– Rev. John MacPherson, former acting principal of the Lima Evangelical Seminary, and former headmaster of Colegio San Andrés, Lima.
“Surprises come in many shapes and forms. This one came in a brown paper envelope on Friday, and I thought it was probably a volume that I had ordered from Amazon months ago. As it happens, it does mention the Amazon a few times!
I was astonished to see the title and the name of the author. I knew Iain Fraser Grigor decades ago, when we were both trying to learn something about crofting history in the nineteenth century. I was unaware that Fraser had an interest in the Free Church or its history.
So this was all the more of a surprise. In fact, the book is the result of a surprise for Fraser too, for when he tried to find out more about the work of his aunt Netta Fraser as part of the Free Church mission to Peru, he discovered that there were only articles in the FC Record. He realised that the story had to be told; so he set to work in 2019, gathered all he could find in the Mitchell Library, tyed it up … and here in 2020, regardless of pandemic, is the result! Good going, Fraser!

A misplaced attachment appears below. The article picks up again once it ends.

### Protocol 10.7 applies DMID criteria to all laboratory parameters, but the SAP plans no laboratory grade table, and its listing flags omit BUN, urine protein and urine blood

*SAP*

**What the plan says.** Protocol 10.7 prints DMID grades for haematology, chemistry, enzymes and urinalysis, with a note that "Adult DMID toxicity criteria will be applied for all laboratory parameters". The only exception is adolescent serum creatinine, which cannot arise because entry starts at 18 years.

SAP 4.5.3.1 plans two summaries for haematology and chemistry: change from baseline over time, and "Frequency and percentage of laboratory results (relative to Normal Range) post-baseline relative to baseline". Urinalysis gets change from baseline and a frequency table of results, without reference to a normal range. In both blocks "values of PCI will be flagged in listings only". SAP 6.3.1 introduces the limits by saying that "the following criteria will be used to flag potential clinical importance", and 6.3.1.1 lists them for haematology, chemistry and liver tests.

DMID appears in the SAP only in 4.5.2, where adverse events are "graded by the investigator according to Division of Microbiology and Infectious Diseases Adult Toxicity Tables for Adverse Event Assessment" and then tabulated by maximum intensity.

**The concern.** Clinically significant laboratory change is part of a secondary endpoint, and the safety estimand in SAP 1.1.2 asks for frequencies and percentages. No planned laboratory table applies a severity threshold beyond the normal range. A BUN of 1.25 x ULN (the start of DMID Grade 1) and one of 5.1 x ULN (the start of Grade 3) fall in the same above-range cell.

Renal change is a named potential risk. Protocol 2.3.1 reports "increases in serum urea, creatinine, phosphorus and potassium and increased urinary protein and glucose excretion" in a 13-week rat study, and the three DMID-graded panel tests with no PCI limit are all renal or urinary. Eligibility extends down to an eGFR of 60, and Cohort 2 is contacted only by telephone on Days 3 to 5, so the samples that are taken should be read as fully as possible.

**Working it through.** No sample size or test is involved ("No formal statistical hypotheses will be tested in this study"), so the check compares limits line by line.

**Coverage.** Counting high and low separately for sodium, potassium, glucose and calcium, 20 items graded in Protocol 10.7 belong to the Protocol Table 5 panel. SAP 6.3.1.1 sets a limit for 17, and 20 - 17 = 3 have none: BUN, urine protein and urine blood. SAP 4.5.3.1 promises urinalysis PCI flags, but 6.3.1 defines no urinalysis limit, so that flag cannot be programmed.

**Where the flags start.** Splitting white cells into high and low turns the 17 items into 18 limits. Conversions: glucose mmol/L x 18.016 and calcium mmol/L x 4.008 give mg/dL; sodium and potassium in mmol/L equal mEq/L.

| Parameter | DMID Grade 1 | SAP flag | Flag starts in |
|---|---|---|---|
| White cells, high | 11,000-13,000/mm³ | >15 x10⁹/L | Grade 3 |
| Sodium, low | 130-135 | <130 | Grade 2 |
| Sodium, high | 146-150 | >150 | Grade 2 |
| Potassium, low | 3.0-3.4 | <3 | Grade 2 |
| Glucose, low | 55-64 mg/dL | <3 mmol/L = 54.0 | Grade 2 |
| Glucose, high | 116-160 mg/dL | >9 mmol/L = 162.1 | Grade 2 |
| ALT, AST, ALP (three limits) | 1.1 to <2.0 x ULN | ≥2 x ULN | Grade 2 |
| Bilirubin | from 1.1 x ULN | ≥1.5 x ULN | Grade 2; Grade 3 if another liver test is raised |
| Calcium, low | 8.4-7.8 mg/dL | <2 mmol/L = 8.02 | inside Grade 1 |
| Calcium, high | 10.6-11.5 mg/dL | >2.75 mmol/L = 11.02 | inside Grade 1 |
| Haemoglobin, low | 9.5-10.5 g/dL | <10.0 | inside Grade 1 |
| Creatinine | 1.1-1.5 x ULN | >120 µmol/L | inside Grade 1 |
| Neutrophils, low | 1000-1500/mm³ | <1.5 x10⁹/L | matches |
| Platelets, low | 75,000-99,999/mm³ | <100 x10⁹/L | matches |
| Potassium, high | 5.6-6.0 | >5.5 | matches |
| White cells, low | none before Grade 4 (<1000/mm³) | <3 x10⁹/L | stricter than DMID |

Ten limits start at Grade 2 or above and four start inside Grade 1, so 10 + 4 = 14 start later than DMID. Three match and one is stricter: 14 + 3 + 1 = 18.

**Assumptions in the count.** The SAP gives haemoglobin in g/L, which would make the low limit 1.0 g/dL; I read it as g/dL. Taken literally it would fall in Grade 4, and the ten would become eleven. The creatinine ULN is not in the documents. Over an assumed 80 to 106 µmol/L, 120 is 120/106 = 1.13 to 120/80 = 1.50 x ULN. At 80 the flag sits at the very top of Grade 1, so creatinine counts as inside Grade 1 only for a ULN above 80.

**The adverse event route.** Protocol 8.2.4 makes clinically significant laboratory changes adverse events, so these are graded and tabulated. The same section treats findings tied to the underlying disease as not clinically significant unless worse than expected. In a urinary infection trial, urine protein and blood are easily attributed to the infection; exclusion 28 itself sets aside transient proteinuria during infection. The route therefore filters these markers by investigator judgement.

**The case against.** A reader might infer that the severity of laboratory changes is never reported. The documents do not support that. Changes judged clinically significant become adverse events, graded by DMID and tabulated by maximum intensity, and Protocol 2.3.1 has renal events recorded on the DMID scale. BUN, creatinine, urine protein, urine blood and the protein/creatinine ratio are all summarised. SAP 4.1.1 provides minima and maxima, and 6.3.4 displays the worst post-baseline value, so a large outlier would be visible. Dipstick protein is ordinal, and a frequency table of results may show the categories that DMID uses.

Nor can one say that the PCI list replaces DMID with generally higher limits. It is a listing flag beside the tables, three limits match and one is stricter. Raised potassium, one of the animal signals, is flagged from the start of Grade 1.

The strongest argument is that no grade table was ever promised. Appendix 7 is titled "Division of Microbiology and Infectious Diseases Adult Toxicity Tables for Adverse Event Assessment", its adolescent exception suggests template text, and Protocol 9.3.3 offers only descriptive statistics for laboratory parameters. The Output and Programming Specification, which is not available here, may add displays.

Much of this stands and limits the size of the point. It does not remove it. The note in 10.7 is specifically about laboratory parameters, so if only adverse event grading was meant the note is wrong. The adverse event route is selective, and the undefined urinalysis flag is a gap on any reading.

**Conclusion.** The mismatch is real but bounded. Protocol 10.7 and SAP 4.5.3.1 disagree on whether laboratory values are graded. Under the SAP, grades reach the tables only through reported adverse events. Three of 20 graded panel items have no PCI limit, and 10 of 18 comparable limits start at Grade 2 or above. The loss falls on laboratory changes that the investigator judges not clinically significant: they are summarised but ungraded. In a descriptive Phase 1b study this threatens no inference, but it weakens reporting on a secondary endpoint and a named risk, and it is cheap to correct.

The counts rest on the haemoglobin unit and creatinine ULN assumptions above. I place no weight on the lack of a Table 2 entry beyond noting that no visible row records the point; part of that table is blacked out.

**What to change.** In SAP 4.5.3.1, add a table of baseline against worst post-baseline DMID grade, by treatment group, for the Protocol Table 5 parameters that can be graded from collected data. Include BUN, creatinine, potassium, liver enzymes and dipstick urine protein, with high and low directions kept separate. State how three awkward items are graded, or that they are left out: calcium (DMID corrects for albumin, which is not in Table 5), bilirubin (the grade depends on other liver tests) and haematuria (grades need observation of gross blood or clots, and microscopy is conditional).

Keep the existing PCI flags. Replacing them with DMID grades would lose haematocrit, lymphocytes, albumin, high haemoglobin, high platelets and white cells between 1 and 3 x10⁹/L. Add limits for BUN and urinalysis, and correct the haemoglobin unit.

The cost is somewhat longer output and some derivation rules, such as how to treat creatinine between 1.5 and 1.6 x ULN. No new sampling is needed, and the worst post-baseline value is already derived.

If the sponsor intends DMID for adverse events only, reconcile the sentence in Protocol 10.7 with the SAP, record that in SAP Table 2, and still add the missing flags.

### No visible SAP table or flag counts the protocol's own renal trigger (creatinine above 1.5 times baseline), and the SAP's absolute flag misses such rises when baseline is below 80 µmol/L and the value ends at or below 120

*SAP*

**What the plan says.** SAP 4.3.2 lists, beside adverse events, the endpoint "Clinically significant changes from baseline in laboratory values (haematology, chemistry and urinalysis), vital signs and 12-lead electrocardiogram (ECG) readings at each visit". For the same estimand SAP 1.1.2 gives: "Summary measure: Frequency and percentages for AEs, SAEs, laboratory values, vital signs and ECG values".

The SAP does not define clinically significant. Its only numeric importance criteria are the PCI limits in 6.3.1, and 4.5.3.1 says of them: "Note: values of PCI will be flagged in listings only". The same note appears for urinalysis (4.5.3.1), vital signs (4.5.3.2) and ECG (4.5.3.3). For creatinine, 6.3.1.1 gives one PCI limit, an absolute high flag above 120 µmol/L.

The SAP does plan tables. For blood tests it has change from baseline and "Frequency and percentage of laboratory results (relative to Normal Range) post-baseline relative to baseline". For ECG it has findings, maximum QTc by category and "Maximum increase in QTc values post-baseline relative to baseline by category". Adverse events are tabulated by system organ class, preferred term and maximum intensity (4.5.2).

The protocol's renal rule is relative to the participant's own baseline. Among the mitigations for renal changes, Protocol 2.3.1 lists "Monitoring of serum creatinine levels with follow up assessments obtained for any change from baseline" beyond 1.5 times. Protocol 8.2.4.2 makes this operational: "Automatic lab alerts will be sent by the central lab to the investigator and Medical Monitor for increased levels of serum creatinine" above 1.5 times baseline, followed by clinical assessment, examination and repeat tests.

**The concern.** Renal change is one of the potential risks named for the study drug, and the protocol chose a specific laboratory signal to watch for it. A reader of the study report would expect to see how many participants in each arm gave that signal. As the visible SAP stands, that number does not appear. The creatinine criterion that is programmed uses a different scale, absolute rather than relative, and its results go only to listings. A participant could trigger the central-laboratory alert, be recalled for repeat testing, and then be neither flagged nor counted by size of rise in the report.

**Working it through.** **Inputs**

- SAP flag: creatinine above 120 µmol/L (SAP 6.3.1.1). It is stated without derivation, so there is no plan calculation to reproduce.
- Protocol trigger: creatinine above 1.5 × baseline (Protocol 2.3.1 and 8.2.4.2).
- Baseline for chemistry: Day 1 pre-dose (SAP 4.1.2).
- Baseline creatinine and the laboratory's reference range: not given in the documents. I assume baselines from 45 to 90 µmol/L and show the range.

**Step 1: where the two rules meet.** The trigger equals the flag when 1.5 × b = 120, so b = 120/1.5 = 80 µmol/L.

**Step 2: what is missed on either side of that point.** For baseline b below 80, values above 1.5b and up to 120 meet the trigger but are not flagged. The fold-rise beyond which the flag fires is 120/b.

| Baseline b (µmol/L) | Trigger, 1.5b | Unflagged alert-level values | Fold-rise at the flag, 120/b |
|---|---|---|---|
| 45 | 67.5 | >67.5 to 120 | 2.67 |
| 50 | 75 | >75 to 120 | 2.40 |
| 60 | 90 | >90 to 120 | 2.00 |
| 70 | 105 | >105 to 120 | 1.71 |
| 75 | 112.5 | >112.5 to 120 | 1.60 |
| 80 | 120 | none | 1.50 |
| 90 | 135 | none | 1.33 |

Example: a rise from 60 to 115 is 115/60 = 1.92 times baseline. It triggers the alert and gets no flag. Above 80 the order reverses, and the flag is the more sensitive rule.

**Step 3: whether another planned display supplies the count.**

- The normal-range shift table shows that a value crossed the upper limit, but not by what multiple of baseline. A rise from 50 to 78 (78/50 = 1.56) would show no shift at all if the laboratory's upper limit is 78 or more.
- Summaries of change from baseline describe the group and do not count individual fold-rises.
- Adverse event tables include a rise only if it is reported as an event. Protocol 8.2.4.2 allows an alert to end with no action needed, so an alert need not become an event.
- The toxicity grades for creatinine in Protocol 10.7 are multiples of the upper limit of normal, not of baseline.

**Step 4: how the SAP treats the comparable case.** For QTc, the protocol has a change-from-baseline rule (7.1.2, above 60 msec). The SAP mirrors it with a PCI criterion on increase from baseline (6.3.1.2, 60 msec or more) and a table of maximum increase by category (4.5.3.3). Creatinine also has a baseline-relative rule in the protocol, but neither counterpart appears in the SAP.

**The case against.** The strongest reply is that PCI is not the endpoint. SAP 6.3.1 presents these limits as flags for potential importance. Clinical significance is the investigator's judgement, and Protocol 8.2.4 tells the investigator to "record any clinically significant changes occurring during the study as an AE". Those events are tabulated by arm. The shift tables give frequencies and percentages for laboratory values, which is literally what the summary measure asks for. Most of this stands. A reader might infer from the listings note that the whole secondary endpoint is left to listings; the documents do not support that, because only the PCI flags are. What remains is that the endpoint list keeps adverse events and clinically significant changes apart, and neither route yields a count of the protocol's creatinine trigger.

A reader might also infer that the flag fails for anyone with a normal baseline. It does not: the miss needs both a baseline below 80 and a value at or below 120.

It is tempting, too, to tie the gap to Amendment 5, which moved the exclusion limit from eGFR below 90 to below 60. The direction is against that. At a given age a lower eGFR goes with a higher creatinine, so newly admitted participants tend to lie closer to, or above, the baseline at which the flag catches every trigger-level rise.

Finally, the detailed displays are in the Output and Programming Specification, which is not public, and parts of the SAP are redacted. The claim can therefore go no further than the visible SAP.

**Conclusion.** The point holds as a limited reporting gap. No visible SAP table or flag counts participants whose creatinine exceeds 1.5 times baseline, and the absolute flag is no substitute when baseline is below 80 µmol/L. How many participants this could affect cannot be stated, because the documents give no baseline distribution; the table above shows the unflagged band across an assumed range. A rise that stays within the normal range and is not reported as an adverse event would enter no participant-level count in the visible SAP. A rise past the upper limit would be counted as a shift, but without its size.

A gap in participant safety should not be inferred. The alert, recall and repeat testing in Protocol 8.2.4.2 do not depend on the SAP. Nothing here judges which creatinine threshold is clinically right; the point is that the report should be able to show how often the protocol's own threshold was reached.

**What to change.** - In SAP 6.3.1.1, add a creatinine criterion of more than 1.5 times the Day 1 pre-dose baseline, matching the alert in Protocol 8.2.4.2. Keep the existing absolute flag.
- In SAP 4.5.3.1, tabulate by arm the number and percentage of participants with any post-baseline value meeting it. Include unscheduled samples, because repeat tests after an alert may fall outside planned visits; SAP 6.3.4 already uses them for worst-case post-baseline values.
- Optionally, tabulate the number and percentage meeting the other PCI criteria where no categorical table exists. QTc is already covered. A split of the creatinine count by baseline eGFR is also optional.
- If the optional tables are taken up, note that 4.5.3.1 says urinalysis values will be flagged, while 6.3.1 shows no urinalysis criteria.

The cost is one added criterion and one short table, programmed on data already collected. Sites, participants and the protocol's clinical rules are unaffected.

Although I myself have no formal connection with the Free Church, I met, or knew of, several ministers who had been part of its mission in Peru, among them the Revs. Fergus MacDonald, Charlie Douglas, and John MacPherson (brother of Roy, formerly Headmaster of Tiree High School), who had been head of Colegio San Andrés in Lima for some years. I also knew Dr. Neil A. R. Mackay. I had friends too who worked in Peru, among them Dr. Bill Mitchell, an expert on Quechua language, and other missionaries with the Evangelical Union of South America – all very impressive people. Astonishing and exemplary people indeed, and I am delighted that their story has been written. The book gives very just credit to Gaels like the Revs. Murdo Nicolson (Raasay) and James MacIntosh (Glenurquhart) who were outstanding preachers in English, Gaelic – and Spanish! Inspirational!